If I were a technician, it wouldn't have taken this long to get a replacement transformer, so I would have been at this stage within the first hour had I a new one in stock.
The 12V 5AH battery also appears to be low, so, I'll get a new one on the net. The one thing I'm worried about is the terminal sizes.
In car batteries, the "series" determines if the battery will fit (e.g., terminals on the side, or on the top, etc.).
But I'm not sure *how* one scopes out prospective gel cells. For example, here's an ELK which looks like it should fit: http://www.surveillance-video.com/elk-06120.html?productid=elk-06120&channelid OME
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As long as the voltage is correct, and the form factor fits where you want to put it, that is your primary concern. Amp-hour rating should be spec or larger. Terminals are not really an issue. The anal retentive types will disagree, but if you have larger spade terminals, they will work on the smaller spade terminals that some batteries have.
*I presume you already know the current battery voltage, if not, check and make note of it*
In your case, test the board output (bypass the battery cut-out board--come directly off of alarm board) of the alarm board. Power system off (unplug transformer). Plug battery in and power system back on. Check the voltage at the battery terminals. 13.5 to 14.7 is an acceptable reading (anything 13 or above will work, just takes a bit more time to recharge and will not give a true full charge).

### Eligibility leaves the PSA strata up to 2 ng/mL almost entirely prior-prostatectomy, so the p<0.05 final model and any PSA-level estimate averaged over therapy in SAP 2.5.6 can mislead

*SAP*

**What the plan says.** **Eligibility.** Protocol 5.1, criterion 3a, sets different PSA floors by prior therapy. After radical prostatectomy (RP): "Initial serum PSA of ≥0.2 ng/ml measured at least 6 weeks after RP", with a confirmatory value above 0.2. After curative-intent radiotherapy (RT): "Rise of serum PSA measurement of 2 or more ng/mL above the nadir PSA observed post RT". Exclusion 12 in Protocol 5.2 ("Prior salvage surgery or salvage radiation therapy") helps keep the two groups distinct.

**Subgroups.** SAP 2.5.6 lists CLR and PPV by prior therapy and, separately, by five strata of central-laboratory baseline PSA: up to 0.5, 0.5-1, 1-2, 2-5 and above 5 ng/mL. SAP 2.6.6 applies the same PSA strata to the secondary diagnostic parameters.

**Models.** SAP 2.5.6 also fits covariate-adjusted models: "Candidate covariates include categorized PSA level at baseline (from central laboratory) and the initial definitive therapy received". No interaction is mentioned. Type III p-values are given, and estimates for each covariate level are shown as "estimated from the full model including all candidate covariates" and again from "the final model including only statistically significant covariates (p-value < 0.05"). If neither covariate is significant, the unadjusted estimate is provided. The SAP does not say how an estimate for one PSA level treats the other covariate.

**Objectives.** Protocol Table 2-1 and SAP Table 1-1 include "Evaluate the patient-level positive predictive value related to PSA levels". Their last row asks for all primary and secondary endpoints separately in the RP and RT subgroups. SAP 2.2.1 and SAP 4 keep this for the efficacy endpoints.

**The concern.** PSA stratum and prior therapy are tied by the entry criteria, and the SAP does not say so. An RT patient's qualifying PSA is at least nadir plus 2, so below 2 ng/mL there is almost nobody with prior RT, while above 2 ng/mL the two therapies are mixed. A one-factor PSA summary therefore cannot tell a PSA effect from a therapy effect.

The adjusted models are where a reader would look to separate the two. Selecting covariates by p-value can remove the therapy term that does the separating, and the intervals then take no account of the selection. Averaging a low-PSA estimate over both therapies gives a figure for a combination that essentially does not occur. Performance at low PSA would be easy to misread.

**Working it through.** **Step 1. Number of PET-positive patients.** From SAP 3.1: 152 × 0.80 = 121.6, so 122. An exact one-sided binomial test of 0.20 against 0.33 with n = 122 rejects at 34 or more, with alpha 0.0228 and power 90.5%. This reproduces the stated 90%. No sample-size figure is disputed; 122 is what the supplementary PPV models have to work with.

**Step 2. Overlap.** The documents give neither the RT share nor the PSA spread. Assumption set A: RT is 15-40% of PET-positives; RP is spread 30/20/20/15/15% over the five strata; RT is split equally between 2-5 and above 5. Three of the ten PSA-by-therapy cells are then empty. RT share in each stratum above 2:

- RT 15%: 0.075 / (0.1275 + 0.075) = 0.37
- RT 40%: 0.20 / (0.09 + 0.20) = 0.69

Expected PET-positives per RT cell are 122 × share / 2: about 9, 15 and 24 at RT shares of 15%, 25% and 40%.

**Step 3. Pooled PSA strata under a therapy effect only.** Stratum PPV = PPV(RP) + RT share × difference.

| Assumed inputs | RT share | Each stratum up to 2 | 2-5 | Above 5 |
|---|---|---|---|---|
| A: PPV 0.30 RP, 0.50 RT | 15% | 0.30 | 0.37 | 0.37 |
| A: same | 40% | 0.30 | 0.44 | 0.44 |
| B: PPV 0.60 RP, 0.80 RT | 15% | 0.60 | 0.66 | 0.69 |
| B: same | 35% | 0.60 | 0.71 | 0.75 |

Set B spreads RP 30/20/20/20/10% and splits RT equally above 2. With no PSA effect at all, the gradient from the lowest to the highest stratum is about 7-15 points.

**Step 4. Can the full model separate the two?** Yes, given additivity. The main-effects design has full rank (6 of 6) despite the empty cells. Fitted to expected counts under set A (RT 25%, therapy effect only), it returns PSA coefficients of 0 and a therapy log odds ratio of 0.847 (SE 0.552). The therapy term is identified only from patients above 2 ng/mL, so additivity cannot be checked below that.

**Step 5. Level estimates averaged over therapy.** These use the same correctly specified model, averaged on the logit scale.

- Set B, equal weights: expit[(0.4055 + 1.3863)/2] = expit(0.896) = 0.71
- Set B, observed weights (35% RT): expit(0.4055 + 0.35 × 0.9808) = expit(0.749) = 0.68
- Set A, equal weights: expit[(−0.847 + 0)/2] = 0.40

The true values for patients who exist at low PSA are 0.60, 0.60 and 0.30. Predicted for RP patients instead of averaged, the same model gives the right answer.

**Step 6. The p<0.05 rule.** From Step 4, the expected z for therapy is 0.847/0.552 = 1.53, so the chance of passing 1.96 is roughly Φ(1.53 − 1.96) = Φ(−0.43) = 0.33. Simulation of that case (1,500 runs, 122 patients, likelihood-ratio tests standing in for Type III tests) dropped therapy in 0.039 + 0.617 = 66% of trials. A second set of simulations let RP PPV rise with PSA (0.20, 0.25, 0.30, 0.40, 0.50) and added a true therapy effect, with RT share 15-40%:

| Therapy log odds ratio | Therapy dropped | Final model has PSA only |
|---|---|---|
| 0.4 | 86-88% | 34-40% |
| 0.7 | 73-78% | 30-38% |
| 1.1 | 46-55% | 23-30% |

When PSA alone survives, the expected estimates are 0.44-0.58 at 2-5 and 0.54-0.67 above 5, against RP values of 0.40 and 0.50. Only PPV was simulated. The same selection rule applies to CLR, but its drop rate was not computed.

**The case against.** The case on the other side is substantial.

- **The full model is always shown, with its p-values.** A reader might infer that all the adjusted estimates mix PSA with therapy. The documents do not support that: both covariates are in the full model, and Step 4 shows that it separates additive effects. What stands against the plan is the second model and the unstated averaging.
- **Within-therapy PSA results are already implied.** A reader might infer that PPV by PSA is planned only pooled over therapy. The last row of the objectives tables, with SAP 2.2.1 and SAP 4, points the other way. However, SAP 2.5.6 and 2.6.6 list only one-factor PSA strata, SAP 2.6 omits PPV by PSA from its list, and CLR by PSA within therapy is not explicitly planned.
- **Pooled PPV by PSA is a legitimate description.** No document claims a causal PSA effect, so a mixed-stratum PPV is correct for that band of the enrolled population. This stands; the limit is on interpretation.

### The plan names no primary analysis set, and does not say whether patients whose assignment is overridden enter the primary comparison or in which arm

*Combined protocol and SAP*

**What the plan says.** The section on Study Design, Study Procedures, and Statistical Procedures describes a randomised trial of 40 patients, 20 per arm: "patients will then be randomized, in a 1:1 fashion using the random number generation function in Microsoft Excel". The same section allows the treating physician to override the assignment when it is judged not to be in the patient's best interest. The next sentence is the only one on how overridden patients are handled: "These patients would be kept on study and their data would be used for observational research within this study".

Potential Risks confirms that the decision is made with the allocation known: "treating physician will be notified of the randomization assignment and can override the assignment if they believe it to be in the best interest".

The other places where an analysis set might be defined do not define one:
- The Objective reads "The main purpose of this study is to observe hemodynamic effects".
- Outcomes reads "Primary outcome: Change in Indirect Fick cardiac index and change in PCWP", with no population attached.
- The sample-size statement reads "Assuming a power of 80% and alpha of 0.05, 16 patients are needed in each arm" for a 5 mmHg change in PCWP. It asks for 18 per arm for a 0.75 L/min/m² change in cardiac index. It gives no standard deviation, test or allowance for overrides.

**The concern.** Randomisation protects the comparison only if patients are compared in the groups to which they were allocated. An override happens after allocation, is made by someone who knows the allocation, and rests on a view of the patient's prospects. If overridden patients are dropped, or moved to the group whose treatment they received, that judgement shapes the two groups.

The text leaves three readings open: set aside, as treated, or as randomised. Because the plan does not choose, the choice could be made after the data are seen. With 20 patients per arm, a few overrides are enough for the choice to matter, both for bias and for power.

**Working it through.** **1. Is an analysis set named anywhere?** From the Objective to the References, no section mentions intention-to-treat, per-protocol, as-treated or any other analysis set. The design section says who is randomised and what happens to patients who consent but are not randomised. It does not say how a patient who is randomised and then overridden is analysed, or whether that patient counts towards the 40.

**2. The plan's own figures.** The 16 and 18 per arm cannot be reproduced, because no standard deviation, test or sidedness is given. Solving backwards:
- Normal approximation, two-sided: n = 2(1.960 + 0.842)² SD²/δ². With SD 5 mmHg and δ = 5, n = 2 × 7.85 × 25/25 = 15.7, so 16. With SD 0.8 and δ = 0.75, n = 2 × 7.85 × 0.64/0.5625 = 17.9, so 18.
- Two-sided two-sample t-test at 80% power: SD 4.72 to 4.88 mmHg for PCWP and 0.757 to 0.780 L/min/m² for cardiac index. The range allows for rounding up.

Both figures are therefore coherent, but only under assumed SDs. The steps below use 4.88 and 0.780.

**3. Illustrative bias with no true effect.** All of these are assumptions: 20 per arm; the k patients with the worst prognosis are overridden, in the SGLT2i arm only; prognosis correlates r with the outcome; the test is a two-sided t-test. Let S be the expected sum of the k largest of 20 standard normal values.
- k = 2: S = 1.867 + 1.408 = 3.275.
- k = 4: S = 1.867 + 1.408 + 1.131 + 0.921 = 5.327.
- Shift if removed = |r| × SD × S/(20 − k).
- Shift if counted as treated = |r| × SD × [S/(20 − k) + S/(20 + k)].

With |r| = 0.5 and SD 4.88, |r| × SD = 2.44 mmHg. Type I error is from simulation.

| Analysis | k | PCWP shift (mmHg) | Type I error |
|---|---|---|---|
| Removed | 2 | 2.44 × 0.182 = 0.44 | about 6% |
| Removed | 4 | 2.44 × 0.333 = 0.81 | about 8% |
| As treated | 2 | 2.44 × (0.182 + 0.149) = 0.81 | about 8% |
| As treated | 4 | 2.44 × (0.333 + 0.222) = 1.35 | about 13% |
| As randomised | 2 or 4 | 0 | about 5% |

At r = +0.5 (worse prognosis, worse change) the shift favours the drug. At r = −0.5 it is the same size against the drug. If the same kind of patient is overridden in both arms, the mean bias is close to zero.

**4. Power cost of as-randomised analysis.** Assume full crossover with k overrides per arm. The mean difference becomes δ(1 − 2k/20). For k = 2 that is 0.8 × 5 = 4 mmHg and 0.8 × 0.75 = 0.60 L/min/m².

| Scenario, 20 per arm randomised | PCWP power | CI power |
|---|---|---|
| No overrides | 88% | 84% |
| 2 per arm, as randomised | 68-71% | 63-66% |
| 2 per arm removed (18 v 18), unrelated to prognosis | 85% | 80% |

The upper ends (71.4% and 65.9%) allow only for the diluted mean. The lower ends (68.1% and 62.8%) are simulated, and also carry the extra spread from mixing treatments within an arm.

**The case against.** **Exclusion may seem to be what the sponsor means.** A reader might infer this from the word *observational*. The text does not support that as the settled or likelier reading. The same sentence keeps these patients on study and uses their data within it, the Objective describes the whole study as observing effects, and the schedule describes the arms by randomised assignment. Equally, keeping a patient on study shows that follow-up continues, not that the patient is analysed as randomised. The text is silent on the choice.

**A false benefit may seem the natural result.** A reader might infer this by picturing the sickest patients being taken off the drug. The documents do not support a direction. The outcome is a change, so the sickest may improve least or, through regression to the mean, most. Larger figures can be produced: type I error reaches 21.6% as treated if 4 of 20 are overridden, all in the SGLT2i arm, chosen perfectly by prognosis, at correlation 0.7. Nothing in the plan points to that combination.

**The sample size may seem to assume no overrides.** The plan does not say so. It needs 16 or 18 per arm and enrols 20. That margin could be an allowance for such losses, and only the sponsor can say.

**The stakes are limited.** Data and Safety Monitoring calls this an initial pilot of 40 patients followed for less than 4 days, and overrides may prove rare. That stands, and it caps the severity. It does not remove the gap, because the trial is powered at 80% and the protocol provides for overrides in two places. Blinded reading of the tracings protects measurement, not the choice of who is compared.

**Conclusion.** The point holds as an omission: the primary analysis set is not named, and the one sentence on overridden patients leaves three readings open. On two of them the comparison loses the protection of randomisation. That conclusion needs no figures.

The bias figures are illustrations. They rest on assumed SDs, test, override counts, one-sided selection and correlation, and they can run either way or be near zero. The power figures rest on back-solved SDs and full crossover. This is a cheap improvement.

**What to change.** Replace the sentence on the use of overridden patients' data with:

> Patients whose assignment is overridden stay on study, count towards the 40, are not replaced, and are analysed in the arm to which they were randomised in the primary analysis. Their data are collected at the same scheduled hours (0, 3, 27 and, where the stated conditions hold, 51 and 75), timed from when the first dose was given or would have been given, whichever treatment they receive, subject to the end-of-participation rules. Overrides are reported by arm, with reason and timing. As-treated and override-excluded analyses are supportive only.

Note: Most charging systems do not give grief when a battery is disconnected while the system is powered up. I only state to turn off/disconnect power as a caveat. Make certain that neither lead comes in contact with anything else. Wrap each lead with tape or protect with non-conductive shell.
Unplug positive lead of battery and unpowered system. Let stand for half an hour and check the voltage of the battery. If above initial low reading, and steady, your battery probably is still good. You did start out at 13.5, originally.
Plug battery back in and power up system and let charge overnight. Unplug the battery and leave in place all day. I do believe I do not need to repeat myself as to how to do this. After a minimum of six hours, check the voltage of the battery. Is it 13.5?
Of course, you may check the charging voltage in 1 hour increments to verify that the charging system is lowering the charge voltage over time. Cooking a battery is not a good idea.
I still recommend buying a small U.P.S. to filter the input to the system, and providing additional run time. Someone here posted a link to a battery cut-out unit that was universal. Get it and install it. Don't mess with making the entire system OEM. Make it work and, if possible, work better.